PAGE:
FAQ Friday: Who has priority to be guardian?

faq brownFAQ Friday is a new part of this blog where Spence Legal Services will provide answers to frequently asked questions on guardianships and conservatorships in Minnesota.  If you have a question that you would like answered for a future post, please submit it to Spence Legal via email (our contact information can be found on the “Contact Us” tab on this website)

 

FAQ:  Who has priority to be guardian for a person?

Minnesota Statute 524.5-309 sets forth the order of priority that the court’s consider when determining who should be appointed as a person’s guardian.

The statute provides the order of priority as follows:

(1) a guardian, other than a temporary or emergency guardian, currently acting for the respondent in this state or elsewhere;

(2) a health care agent appointed by the respondent in a health care directive that does not include limitations on the nomination of the health care agent as a guardian and is executed pursuant to chapter 145C;

(3) the spouse of the respondent or a person nominated by will or other signed writing executed in the same manner as a health care directive pursuant to chapter 145C of a deceased spouse;

(4) an adult child of the respondent;

(5) a parent of the respondent, or an individual nominated by will or other signed writing executed in the same manner as a health care directive pursuant to chapter 145C of a deceased parent;

(6) an adult with whom the respondent has resided for more than six months before the filing of the petition;

(7) an adult who is related to the respondent by blood, adoption, or marriage; and

(8) any other adult or a professional guardian.

However, it is important to note that the court may disregard the priority scheme and appointment someone else, if the court determines that it is in the best interest of the ward to do so.

FAQ Friday: Can a Guardian “Quit”?

faqFAQ Friday is a new part of this blog where Spence Legal Services will provide answers to frequently asked questions on guardianships and conservatorships in Minnesota.  If you have a question that you would like answered for a future post, please submit it to Spence Legal via email (our contact information can be found on the “Contact Us” tab on this website)
FAQ:  Can a guardian just quit, or is court approval required.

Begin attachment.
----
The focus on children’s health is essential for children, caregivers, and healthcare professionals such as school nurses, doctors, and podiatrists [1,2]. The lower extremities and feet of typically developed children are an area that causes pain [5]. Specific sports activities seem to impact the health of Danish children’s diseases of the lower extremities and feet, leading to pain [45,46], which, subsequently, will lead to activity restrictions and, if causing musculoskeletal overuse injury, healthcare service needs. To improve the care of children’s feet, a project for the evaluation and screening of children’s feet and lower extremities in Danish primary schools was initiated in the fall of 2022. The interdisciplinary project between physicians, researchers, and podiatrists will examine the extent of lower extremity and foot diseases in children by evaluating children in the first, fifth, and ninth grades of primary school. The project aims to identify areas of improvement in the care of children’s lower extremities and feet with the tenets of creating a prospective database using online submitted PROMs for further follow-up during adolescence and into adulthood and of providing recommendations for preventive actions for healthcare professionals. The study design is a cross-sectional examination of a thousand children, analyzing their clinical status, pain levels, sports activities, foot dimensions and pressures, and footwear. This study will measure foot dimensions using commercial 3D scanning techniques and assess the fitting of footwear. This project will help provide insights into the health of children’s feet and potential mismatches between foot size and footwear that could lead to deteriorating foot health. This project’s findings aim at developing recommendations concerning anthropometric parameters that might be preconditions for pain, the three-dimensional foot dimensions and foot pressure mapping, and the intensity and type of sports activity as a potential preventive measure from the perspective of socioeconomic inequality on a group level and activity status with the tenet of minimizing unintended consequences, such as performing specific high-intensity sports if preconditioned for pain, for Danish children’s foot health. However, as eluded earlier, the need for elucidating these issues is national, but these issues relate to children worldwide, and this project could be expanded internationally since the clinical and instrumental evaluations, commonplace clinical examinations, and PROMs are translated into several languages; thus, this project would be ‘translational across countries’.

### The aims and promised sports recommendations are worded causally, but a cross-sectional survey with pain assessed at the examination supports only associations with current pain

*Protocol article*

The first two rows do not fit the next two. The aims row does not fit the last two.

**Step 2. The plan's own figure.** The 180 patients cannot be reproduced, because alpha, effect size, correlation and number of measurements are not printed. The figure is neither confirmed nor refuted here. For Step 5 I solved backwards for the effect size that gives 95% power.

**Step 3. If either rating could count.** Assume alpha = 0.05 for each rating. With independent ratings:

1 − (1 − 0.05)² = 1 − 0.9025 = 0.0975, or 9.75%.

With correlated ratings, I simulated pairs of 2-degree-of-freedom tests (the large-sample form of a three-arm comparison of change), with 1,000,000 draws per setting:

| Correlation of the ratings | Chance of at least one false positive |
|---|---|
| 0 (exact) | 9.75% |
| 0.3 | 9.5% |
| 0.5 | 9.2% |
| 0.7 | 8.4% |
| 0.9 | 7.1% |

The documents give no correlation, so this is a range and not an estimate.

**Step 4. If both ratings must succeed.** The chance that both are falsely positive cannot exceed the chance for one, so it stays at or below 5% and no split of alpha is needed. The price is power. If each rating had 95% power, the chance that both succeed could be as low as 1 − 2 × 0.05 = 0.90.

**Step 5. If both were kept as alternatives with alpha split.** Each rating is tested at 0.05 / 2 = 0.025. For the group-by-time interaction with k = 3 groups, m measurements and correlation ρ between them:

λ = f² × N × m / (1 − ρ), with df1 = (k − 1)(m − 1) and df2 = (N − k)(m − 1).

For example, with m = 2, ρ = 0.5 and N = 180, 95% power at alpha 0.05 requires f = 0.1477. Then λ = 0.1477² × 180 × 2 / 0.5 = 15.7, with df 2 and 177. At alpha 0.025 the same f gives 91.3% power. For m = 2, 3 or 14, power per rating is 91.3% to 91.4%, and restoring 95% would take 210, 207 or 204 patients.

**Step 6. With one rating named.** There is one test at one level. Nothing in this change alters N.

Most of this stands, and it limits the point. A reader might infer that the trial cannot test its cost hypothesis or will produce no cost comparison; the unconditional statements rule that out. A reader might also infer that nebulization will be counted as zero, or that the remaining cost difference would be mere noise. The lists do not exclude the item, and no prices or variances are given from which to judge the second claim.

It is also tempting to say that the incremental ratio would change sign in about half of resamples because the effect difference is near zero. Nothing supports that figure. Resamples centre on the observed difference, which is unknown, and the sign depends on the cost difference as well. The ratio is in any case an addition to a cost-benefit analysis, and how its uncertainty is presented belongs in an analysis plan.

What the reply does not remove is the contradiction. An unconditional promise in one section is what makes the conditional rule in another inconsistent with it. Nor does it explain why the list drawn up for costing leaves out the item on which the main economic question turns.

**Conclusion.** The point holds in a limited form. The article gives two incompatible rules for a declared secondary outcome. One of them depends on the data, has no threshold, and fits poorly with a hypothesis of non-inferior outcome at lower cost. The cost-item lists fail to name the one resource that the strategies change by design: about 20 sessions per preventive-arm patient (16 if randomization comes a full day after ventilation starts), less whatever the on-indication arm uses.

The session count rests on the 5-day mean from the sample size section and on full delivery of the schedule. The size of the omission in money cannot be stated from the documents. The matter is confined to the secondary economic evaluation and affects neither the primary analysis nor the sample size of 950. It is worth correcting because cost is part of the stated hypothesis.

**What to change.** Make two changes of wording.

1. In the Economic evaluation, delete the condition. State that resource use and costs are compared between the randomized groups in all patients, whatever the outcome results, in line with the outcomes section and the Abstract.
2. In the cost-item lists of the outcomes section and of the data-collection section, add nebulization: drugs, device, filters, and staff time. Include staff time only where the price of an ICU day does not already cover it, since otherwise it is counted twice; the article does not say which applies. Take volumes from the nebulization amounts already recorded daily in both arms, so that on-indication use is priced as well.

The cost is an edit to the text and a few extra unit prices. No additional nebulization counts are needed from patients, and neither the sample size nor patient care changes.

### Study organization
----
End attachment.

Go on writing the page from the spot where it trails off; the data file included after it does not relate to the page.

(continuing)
A guardian who is appointed by the Court may not just “quit” or resign.  Court approval is required.  See Minn. Stat. 524.5-112  The Guardian, or an interested person, should file a petition with the court asking for approval of resignation and the appointment of a successor guardian.  A successor guardian should be selected in advance and named in the petition, or the court is likely to not approve the resignation request.

FAQ Friday: What Paperwork Must a Guardian File Annually?

faq brownFAQ Friday is a new part of this blog where Spence Legal Services will provide answers to frequently asked questions on guardianships and conservatorships in Minnesota.  If you have a question that you would like answered for a future post, please submit it to Spence Legal via email (our contact information can be found on the “Contact Us” tab on this website)

FAQ:  What paperwork is a guardian required to file with the Court each year?

A guardian must complete and file with the Court an “Annual Well Being Report” and a “Notice of Right to Petition For Restoration to Capacity” within 30 days of the anniversary of their appointment as guardian.   These documents are simple forms that are available through the Minnesota State Court Website.   These forms must be completed by the guardian (by EACH guardian if there is more than one guardian), a copy served on the Ward and Interested Persons and filed with the Court (along with an Affidavit of Service).  The statute governing these reports is Minn. Stat. 524.5-316

Although most guardians are able to complete these forms on their own, some guardians find it helpful to have an attorney assist them with it the first year that they do it.

 

FAQ Friday: Who are “Interested Persons” in Minnesota guardianship proceedings?